The Guyana Geology and Mines Commission (GGMC) will soon see a change in its organisational pattern as a new commissioner will be appointed within a few weeks. Minister of the newly established Natural Resources and the Environment Ministry Robert Persaud on Thursday met with the members of the Guyana Gold and Diamond Miners Association (GGDMA) at the association’s final meeting of the year and made this announcement.
Persaud also said that a mining school will soon be set up here. He told the miners gathered that the time has come for the GGMC to be restructured. “All of us know that the GGMC needs some level of re-organisation and it is a process that preceded my ministry or my being appointed minister of natural resources and the environment. It is a matter that has been engaging the attention of the Cabinet for a while; there has been the GGMC management committee… looking at how it is we can further improve the operations and effectiveness of the GGMC.” He noted that the Bharrat Jagdeo administration was unable to accomplish its reorganisation plans.
“We have not been able to bring about the type of reorganisation then, but I want to give you the assurance that we intend to be much more focused on that task, and within the matter of weeks, we will be appointing, no harm done to work of Ms Livan, but we will be appointing a new commissioner of the GGMC,” said Persaud. The minister said other appointments will be made soon as there are currently three senior personnel within the GGMC who are coming of retirement age. “We will also be looking at the structure of the GGMC too, because… the organisation itself needs to be organised to suit the changes and what is taking place, we cannot have a 20th century organisation serving a 21st century sector, it is an injustice to you, an injustice to the sector and also the personnel within the GGMC is at a disadvantage – and whatever remarks I make here are not condemnatory of the performance and the hard work of those who operate within the GGMC but rather, it is highlighting what we all need to do in this regard.”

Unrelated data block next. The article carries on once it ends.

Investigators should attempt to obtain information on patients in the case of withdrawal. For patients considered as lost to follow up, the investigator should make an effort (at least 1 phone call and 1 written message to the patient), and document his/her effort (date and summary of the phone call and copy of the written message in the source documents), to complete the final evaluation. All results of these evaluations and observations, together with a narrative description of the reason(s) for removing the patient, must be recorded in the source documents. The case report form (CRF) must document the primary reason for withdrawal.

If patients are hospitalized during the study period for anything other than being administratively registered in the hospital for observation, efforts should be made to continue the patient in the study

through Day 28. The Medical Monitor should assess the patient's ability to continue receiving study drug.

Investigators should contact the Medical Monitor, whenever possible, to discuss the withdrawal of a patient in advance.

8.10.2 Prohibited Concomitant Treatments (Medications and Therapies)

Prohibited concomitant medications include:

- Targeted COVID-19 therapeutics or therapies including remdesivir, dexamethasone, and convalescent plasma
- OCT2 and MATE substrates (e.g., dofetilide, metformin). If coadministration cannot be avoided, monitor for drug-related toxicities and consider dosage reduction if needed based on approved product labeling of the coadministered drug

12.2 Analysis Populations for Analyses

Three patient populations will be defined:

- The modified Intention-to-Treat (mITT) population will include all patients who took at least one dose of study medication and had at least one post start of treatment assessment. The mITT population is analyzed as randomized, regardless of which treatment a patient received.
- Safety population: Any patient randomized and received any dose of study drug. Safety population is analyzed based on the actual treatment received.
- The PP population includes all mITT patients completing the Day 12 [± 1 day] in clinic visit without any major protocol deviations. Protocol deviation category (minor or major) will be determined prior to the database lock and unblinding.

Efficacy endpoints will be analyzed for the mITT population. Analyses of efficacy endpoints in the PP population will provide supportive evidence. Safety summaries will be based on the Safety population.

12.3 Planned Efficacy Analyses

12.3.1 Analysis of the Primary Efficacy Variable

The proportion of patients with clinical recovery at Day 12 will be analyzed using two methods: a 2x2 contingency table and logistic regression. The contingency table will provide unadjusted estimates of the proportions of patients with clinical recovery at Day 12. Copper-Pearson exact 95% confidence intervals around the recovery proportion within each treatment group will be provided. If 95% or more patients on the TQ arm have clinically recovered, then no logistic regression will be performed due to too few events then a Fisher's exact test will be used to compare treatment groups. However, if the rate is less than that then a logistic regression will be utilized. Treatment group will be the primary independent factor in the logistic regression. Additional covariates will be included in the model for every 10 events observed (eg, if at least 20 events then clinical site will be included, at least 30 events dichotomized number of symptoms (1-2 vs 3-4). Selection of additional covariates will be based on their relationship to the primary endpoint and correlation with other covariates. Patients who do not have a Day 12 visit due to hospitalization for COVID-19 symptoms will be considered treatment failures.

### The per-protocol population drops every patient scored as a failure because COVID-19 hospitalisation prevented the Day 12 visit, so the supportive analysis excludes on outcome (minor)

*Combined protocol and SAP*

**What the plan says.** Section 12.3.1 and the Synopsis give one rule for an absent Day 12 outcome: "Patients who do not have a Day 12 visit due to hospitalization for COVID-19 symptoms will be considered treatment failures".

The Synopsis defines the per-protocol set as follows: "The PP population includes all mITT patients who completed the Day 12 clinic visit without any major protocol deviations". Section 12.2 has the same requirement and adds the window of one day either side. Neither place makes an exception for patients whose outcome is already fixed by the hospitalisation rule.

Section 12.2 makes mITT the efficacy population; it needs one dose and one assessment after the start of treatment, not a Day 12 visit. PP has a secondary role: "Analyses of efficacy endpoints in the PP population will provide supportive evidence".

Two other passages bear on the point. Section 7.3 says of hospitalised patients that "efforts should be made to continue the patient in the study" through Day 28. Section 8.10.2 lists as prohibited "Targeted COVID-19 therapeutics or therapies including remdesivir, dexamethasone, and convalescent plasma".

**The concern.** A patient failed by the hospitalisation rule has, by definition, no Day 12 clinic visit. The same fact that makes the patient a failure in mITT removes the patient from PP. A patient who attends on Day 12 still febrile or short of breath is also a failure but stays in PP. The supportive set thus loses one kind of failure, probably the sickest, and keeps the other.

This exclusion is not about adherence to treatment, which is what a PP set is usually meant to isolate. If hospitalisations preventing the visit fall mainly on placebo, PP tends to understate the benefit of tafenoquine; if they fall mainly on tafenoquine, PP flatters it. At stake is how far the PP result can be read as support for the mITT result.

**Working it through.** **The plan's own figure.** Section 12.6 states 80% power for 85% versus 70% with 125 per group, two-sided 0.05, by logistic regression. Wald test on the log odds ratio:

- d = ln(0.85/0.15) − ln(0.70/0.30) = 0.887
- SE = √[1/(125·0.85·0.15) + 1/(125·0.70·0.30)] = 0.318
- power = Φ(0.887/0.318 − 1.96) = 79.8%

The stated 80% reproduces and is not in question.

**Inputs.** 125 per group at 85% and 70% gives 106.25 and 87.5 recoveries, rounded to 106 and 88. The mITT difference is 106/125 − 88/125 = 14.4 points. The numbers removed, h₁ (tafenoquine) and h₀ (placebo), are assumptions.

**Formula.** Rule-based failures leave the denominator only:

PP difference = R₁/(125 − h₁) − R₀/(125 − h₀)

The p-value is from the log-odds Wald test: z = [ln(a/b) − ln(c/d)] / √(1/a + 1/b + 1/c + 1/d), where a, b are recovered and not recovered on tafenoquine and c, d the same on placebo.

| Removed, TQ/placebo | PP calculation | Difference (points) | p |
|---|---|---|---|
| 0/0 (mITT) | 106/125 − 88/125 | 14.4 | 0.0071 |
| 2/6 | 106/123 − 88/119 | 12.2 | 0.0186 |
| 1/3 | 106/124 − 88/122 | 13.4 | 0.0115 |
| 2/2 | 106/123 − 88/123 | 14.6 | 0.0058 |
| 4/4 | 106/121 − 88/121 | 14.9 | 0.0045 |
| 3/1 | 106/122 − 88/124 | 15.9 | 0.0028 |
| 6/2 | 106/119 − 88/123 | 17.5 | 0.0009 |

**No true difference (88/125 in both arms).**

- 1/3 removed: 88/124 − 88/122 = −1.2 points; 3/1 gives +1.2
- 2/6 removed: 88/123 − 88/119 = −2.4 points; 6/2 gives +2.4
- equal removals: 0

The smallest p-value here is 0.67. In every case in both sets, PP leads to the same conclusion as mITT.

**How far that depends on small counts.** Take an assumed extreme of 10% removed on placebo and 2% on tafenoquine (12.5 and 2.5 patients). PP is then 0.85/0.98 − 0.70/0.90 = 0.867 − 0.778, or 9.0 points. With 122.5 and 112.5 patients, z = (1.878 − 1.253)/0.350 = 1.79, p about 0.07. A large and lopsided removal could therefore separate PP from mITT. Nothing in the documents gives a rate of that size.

Persaud stressed that while the ministry will undertake to restructure the GGMC, the job should not be left to it solely. He noted that the task must be tackled in a collaborative manner. “We intend to do this reorganisation in a collaborative way. We intend to be involved with as much stakeholders [as possible] and [have] your input in this regard; this will not be a cut-down approach, but rather a lot of listening and interaction, but at the end of the day we need to have a commission that is suited to today’s reality and one that is suited to today’s reality would be suited to your own enterprises and your own business,” he remarked.
Minister Persaud, who has taken over from Prime Minister Samuel Hinds who, for the past 10 years, had held ministerial powers for the mining sector, said he is not oblivious to the many issues facing the miners and the mining sector. He noted that there must be collaboration and collectiveness in solving those issues. “The specific issues that you have raised with regard to the GGMC functioning, these I am aware of and have been aware of and certainly, we will have to work on them together.” He, however, stressed that while he will be working with all stakeholders to ensure that all issues are resolved in a timely fashion, all stakeholders must be cognisant of their actions and the effect those actions would have on the sector.